On level 3, we illustrate six typical questions to be answered by the assess impact task. These questions represent the field knowledge from experience technical consultants. Question (314) asks what is the service(s) impacted by this change. Question (315) asks what is the risk of the service not being available. Question (316) asks what are the predefined change windows for service changes. Question (317) asks whether there is a service level agreement (SLA) for the service. Question (318) asks whether there are penalties for not achieving the SLA. Question (319) asks whether the support personnel have been communicated with, and do they know what to do in the event of a problem with the change.
Through this approach, we structure the IT operations so that they can be mapped to generic ITUP processes, as well as provide sufficient details to eventually reason about product-driven improvements. This structured analysis provides the basis for our methodology to focus on the key aspects in a process and start the complexity analysis to establish the process baseline. Without such a structure, a consultant can still conduct a level 3 analysis, but is more likely to either involve trivial details or overlook important aspects.
FIG. 4 is an illustration for process baseline quantification using complexity analysis techniques. We quantify the process context identified above using complexity analysis techniques. Specifically, we aim to establish a quantitative baseline to be used as a basis to evaluate process improvement. By baseline, we mean a typical walk-through of the process using common practice and prevailing tools that are generally used by most service providers.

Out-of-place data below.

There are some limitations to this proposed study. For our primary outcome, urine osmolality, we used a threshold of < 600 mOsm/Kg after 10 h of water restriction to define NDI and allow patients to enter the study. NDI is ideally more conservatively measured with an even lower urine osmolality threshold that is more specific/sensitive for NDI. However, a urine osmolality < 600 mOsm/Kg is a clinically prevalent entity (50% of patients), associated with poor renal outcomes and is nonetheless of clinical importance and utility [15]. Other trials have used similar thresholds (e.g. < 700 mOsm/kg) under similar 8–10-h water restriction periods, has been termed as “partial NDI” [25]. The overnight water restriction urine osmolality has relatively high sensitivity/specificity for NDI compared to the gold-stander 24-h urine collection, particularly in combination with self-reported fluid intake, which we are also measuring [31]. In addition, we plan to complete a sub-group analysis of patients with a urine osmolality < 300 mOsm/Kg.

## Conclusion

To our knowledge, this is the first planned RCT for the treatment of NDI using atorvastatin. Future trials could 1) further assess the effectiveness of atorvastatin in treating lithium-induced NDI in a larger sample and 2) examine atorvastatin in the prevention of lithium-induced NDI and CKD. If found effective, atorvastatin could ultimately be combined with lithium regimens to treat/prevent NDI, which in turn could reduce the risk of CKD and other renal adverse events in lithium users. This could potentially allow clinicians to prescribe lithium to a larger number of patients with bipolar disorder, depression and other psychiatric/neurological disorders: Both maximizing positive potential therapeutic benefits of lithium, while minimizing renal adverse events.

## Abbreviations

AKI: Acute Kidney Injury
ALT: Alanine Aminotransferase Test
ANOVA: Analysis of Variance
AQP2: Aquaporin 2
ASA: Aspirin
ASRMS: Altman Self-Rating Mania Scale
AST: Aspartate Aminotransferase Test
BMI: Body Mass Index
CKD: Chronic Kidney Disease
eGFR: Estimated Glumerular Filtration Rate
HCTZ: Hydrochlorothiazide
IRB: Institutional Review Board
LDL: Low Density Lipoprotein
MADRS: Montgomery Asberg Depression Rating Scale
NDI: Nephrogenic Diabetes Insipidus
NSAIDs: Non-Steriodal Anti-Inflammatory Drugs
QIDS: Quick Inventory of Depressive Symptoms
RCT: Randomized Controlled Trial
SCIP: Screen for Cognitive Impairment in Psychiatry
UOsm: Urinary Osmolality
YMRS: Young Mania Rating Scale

Given the scope of the process and associated complexity of executing each task, a complete complexity analysis can be a fairly involved process. We mitigate the "complexity" of conducting complexity analysis by focusing on the most important problem points in the process. This helps to optimally utilize the limited amount of time working with subject matter experts. The mitigation is achieved through the following two mechanisms.
First, we explore the hierarchical process structure defined in ITUP and decide on which part of the process (i.e., sub-processes, tasks) one has to conduct the complexity analysis. We achieve this prioritization by looking at performance metrics, such as execution time and error rate, which are closer to user interest and value. Typically, we use execution time for the sake of simplicity, considering both the efforts required to get the data and the accuracy of the acquired data. Compared to other performance metrics, execution time is the easiest metric that is either recorded or can be estimated by technical consultants with less extra effort. Furthermore, we capture the execution time as a percentage relative to the overall turn-around time. This not only makes the estimation easier (compared to asking for the exact time which can be different for different service environment and different service request volume), but naturally presents the problem points on which we want to focus complexity analysis and reveal process improvement.